"We simply don't know how many businesses are closed down and will never open up again," Palumbo said. "I don't know how many of those jobs are going to disappear for good."
And the ripples are still rolling through the economy. Businesses, such as Delaware North Cos. and New Era Cap Co., which had held off on job cuts at the beginning of the outbreak, are slashing staff. Others, such as retailers Kohl's, JC Penney and Macy's, are furloughing workers as they come to grips with the reality that their stores could be closed for months.
Seneca Resorts & Casinos, which had given its 3,700 employees three weeks of paid time off after it closed its casinos, said Friday it was putting many of those workers on temporary furlough, while still paying for their health insurance through the end of May.
Over the last two weeks, nearly 44,300 Western New Yorkers have filed for unemployment benefits. That alone is enough to more than double the Buffalo Niagara unemployment rate, which stood at just under 5% in February, to more than 10% now. It's probably closer to 12%.
In just two weeks.
To give you an idea of how fast the local job market has collapsed, unemployment claims in Western New York last week were 34 times higher than they were a year ago, the Labor Department said.
And Western New York is getting hammered harder than most of the state. The Labor Department divides New York into 10 regional divisions, and last week, only Long Island had a bigger jump in jobless claims than Western New York. Statewide, the number of workers filing for unemployment benefits last week was 27 times higher than it was during the same week last year.
"We're going to see more people without incomes, and therefore, without money to spend on other things," Palumbo said.
The longer it goes on, the longer the recovery will take.
"It definitely has an impact on consumer confidence," said Julie Anna Golebiewski, another Canisius economist. "If we're not feeling very good about where the economy is headed or about how quickly the economy will recover, it will only elongate the downturn and elongate the recovery period."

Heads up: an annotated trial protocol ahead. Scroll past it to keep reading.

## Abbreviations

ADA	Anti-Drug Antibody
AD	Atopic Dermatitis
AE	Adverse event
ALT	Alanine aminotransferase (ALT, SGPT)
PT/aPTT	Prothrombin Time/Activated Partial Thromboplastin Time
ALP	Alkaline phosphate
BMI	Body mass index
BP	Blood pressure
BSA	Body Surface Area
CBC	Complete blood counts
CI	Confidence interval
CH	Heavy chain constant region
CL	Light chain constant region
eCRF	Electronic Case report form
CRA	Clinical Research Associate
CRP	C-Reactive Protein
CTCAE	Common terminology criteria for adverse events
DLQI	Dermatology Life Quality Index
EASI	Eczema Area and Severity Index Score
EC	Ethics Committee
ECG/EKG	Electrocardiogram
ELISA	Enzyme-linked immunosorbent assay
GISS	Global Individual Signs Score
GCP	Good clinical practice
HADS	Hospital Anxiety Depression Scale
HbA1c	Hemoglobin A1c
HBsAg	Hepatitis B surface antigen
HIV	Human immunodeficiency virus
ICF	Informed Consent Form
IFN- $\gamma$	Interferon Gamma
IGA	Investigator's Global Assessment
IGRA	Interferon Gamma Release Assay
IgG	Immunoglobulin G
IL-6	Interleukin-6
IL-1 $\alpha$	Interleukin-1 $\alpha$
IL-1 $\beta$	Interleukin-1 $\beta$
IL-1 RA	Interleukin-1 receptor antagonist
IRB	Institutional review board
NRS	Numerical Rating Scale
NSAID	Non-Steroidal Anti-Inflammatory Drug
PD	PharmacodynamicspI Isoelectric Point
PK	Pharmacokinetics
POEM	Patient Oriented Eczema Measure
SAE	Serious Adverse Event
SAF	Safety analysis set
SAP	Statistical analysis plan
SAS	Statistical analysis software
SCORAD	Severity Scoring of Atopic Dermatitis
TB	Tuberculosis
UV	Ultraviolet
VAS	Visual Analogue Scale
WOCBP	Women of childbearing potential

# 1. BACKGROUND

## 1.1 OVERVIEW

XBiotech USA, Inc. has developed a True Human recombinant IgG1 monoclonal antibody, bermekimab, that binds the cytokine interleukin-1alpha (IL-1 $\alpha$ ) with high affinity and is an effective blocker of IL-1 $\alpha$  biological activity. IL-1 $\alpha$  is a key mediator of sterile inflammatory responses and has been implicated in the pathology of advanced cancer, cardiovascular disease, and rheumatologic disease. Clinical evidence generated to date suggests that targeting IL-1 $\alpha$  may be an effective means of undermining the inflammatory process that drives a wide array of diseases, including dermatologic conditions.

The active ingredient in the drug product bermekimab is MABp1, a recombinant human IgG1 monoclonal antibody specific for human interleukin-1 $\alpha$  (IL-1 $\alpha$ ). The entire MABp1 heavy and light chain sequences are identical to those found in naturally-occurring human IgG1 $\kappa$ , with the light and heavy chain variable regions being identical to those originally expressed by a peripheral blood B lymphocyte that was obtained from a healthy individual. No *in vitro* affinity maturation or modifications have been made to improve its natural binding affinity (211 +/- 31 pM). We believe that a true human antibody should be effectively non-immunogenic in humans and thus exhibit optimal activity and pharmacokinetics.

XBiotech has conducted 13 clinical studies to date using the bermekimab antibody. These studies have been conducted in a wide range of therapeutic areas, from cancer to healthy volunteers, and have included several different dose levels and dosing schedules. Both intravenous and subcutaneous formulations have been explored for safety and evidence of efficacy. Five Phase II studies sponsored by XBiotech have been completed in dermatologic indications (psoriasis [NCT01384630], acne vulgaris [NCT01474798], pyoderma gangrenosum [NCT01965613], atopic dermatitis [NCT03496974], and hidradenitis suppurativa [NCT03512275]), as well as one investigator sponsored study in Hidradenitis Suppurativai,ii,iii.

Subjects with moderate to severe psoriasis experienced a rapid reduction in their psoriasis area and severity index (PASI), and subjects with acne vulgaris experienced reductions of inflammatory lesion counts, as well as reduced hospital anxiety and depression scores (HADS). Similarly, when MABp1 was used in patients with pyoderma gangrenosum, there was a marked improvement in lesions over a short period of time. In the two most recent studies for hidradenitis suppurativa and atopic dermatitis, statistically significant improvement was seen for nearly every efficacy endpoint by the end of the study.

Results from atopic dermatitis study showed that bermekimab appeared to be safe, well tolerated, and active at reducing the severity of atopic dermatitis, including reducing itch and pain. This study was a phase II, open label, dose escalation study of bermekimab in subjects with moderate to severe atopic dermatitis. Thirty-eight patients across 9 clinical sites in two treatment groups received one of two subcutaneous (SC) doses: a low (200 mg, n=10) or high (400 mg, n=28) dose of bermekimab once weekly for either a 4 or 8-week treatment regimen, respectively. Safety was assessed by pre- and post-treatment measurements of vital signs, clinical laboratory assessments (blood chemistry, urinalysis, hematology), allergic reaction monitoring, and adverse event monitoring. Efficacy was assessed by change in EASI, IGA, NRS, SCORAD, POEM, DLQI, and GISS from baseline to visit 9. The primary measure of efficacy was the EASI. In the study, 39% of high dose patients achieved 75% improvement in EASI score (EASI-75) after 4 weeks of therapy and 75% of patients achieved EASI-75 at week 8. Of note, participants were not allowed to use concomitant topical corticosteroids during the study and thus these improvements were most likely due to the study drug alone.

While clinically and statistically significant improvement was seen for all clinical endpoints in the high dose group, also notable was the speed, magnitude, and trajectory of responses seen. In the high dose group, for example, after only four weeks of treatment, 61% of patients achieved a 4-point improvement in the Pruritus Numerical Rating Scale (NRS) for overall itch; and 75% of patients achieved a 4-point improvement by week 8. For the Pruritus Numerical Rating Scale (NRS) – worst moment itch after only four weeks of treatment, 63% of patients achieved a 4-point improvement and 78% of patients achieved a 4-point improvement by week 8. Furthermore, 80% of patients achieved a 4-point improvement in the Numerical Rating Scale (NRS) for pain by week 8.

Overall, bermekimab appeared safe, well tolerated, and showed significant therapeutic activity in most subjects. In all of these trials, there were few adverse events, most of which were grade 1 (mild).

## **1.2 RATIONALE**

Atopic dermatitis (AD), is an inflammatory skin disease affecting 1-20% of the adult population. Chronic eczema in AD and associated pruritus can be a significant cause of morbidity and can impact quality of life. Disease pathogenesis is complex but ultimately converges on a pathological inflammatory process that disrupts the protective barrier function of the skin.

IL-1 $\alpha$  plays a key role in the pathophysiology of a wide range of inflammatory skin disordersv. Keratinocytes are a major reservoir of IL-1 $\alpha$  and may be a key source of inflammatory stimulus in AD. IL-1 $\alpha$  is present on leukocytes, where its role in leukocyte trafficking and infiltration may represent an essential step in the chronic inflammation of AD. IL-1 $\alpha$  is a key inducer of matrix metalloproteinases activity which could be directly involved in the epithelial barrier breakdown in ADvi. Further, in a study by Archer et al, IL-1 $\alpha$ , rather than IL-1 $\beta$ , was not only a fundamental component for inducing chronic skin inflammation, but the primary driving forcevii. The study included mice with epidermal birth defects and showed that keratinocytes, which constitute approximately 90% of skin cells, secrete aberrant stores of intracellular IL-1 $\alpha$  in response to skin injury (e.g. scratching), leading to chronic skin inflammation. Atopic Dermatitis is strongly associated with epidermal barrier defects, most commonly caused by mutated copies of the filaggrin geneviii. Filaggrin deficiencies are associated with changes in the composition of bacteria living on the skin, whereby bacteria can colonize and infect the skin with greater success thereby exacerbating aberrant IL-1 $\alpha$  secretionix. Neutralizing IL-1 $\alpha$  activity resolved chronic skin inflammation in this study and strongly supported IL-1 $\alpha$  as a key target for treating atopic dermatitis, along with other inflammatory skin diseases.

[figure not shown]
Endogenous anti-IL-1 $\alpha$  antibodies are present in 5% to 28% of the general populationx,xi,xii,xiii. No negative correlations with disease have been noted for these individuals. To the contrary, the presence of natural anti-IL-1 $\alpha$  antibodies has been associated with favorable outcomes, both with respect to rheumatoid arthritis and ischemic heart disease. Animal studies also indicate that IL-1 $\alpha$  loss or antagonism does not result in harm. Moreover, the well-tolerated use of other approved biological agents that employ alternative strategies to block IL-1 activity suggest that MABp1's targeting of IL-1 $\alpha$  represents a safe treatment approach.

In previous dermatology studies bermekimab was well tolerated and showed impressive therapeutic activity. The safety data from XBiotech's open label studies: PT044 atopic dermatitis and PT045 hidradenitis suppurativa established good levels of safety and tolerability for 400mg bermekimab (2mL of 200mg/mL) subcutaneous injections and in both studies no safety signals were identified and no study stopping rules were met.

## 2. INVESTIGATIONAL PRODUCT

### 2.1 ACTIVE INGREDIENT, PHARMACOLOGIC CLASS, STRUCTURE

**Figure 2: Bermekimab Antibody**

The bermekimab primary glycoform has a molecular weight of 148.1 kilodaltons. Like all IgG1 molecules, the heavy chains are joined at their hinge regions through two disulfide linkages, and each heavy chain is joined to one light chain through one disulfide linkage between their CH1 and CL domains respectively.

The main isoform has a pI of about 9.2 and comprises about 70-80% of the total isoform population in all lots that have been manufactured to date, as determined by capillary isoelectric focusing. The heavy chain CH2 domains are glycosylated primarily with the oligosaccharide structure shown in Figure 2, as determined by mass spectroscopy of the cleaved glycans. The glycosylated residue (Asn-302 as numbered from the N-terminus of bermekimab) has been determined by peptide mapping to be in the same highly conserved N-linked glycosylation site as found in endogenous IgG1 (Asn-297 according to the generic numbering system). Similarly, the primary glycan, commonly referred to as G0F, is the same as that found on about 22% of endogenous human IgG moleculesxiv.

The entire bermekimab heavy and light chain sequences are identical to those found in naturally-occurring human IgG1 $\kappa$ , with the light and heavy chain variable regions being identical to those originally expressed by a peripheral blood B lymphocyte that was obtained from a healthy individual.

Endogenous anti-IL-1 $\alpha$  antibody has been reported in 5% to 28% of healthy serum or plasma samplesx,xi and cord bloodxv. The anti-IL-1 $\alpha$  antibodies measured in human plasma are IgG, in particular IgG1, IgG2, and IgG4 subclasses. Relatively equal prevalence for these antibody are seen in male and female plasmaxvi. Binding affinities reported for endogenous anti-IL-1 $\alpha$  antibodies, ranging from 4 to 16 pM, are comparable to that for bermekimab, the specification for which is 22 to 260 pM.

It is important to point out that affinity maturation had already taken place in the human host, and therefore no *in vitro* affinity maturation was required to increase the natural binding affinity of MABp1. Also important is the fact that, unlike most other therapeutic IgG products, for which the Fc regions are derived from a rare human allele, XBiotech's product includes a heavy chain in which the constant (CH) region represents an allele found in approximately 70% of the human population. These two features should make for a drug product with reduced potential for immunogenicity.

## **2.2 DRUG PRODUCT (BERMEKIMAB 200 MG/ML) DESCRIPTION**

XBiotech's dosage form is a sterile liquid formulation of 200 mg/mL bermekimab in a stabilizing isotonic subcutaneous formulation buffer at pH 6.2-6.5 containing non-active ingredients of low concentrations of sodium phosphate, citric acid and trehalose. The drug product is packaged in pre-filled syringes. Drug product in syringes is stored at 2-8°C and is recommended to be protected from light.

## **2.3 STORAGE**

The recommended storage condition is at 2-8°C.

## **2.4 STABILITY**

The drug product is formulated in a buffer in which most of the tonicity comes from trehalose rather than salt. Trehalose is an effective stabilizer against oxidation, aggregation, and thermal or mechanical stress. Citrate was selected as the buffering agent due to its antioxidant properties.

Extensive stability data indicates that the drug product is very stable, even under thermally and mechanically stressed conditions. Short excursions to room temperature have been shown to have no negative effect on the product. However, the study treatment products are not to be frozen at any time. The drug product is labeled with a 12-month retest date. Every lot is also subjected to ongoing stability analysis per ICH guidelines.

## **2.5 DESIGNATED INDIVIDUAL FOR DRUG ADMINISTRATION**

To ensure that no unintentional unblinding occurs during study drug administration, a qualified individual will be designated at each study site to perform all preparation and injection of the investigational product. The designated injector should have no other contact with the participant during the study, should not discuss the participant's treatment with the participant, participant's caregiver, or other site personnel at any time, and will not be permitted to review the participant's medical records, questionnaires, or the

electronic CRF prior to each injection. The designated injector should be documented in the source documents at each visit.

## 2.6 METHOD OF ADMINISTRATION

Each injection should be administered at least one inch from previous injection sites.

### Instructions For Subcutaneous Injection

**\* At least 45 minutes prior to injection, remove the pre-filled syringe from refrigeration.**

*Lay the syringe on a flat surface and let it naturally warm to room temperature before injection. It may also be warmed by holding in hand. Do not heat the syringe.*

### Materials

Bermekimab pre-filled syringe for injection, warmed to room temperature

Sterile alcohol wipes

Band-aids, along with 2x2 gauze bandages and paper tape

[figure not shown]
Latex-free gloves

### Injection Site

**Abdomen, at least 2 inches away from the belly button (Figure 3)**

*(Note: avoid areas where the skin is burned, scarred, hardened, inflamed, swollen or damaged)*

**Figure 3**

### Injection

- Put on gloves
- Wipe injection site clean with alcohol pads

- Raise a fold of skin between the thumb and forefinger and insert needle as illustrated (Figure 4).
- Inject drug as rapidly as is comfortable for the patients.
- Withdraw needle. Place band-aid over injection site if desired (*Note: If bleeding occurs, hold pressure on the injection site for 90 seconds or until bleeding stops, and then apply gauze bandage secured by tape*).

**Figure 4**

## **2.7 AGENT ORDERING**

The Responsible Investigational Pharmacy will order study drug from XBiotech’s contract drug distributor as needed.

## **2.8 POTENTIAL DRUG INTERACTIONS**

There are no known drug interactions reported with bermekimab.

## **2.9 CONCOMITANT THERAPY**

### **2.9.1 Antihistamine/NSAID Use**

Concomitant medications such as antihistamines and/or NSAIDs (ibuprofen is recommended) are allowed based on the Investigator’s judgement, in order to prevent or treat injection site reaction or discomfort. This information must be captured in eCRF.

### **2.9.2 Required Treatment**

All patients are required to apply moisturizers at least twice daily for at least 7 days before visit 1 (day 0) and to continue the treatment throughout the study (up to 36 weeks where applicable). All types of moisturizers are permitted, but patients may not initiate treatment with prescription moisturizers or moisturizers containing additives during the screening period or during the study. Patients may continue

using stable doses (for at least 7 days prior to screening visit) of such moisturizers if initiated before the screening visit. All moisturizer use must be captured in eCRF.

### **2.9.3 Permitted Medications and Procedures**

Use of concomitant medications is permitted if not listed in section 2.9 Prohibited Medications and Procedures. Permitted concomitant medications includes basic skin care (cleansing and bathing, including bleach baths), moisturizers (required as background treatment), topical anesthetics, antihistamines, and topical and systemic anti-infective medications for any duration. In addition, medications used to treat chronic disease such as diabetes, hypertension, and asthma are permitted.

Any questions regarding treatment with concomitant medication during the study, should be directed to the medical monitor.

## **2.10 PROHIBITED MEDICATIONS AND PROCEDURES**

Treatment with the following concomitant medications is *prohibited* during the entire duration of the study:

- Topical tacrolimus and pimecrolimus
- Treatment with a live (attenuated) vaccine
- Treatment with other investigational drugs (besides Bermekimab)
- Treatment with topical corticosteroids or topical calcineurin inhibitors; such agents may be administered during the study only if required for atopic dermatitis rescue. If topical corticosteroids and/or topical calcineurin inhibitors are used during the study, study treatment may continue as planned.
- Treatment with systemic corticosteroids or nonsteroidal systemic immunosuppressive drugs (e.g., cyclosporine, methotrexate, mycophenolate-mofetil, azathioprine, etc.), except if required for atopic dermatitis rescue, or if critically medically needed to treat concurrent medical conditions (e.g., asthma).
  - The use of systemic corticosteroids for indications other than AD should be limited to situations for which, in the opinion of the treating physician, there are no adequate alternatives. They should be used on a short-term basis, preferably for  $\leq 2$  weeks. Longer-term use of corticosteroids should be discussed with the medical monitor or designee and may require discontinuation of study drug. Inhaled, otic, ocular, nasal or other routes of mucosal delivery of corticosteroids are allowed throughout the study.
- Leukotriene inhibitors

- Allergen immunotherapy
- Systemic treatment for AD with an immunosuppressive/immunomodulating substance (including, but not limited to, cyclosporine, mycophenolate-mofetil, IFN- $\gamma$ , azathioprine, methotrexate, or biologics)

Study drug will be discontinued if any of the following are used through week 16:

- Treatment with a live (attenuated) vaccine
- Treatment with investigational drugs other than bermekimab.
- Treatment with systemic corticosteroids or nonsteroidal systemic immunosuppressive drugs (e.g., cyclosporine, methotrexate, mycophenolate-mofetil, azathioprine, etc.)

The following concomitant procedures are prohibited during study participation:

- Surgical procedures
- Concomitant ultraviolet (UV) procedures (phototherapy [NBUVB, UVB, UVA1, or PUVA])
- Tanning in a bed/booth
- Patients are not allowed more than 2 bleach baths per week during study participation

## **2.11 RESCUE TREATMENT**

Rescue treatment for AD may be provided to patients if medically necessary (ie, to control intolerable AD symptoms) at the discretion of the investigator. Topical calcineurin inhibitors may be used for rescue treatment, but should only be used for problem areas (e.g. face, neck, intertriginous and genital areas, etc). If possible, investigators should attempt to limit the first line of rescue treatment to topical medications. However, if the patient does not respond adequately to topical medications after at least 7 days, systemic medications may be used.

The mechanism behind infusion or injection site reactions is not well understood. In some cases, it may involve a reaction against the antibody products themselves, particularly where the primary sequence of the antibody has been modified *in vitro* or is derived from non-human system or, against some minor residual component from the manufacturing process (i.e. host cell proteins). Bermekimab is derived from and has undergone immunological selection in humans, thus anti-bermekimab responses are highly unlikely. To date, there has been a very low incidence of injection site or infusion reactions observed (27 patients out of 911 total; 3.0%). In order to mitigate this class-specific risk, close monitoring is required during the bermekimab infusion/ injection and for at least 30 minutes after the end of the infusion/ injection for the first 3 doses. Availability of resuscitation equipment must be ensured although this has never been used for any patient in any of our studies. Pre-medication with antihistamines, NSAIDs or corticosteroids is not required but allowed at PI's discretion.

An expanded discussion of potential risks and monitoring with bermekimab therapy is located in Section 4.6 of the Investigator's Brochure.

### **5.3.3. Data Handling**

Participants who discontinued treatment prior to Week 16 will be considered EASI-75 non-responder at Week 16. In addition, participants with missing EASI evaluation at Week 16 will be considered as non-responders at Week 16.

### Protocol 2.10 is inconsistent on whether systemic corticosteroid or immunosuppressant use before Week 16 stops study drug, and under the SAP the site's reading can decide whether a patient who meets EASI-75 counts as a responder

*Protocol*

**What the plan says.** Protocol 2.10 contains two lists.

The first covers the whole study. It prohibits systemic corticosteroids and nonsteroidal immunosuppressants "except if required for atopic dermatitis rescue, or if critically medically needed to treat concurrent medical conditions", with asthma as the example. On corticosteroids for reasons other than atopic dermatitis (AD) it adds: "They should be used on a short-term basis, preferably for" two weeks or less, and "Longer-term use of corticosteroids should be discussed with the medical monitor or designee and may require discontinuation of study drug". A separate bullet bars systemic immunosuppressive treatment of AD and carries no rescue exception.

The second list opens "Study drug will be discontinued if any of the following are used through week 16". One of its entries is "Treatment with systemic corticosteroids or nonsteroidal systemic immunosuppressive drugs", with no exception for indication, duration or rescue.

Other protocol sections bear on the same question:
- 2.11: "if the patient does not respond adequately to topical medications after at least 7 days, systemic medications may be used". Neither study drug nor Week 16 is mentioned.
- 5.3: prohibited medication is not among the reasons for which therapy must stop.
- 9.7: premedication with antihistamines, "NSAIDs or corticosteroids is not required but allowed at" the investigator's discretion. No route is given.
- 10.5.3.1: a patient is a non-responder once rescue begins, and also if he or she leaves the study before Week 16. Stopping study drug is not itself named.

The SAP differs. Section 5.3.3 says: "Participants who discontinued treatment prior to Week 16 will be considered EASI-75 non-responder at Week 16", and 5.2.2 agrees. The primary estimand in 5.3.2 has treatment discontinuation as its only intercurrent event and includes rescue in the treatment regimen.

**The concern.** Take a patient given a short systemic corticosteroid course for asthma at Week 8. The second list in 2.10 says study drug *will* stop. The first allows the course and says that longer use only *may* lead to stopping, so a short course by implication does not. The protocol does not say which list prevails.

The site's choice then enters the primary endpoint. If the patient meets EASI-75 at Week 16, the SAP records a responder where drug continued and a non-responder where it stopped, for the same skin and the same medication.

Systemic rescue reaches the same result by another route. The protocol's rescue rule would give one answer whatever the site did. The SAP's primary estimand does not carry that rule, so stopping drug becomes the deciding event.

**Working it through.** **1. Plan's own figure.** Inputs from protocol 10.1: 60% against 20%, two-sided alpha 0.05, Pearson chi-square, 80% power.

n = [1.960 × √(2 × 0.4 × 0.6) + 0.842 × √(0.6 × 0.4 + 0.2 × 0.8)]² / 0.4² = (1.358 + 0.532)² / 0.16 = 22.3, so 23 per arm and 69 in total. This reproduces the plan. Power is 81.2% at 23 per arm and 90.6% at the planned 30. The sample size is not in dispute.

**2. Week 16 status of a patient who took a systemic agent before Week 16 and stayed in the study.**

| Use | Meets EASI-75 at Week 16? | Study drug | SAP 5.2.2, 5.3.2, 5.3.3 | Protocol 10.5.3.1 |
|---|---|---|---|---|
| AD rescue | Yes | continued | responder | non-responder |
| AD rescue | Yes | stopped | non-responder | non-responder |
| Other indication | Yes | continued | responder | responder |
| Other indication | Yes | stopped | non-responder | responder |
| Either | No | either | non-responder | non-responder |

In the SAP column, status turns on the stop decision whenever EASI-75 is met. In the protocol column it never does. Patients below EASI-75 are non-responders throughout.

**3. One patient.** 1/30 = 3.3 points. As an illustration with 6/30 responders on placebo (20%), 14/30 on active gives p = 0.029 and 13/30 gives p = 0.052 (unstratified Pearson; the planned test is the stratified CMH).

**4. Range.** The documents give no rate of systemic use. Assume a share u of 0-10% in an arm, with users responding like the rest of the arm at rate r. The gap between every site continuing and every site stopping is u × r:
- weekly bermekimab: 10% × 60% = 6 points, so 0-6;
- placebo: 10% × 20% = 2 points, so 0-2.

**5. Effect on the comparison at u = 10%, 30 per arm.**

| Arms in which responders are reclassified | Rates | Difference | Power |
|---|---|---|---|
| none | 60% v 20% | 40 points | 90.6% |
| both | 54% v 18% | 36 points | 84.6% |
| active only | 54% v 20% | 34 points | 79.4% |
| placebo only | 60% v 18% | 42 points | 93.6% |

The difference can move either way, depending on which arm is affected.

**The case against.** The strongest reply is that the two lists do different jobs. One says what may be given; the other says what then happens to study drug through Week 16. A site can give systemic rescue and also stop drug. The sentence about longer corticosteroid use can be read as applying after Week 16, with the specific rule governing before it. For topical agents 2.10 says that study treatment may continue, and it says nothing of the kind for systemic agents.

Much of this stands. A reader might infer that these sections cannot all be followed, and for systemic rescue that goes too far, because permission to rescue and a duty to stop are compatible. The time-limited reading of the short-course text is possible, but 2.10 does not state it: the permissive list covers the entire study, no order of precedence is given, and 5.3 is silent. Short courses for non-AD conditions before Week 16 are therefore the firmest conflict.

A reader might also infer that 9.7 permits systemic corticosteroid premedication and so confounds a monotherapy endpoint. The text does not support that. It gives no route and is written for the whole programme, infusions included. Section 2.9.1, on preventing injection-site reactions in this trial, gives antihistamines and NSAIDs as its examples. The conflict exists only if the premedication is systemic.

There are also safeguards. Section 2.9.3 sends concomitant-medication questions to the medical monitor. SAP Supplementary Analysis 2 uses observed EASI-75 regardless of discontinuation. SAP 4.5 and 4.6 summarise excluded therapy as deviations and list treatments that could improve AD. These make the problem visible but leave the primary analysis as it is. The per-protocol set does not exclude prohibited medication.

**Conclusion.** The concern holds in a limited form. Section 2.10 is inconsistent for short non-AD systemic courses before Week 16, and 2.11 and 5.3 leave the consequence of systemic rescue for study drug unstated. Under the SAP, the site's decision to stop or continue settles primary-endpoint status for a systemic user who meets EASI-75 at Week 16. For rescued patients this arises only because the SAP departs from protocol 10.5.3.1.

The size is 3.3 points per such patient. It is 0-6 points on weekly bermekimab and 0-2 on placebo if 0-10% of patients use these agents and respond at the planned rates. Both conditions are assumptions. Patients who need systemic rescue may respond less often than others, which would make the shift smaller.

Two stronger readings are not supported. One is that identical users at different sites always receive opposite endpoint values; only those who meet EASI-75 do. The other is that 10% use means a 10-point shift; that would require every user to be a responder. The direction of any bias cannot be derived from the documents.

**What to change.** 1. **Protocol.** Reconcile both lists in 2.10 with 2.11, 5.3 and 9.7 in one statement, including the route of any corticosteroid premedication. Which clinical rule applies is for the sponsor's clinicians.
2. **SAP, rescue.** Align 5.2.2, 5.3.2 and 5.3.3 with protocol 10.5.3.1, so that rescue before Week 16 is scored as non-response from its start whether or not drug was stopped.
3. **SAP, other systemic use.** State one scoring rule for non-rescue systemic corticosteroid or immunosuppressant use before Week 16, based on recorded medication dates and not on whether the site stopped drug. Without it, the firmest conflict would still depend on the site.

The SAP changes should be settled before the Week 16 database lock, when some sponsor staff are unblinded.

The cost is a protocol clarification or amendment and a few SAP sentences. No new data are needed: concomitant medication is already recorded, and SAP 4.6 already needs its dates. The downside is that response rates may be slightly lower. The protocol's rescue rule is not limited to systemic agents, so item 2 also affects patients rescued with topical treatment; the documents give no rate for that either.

The stimulus package approved last week will help, providing extended unemployment benefits to laid off workers and adding a $600 supplemental benefit that, taken together, will exceed the earnings of many low-wage workers and replace a bigger percentage of the pay for those who earn more.
"If that can get us through the short term, then any lengthening of that period is likely to have less of an effect," Golebiewski said.
That's what Big Ditch is counting on. Not everything has ground to a halt. Grocery stores are on a roll. The health care sector is going all out. The stimulus package will help many displaced workers replace much of their incomes through July.
"Whether folks are stockpiling Hayburner beer, or they're actually consuming it, we don't know," said David Chiazza, executive vice president at Iskalo Development, the developer behind the expansion project, which is seeking $2.4 million in tax breaks from the Erie County Industrial Development Agency.
"This next facility is all about expanding their footprint well beyond Western New York, throughout New York state and beyond that," said Chiazza.
That was Big Ditch's vision before the Covid-19 shutdown. Only time will tell if the virus will allow it to come to pass.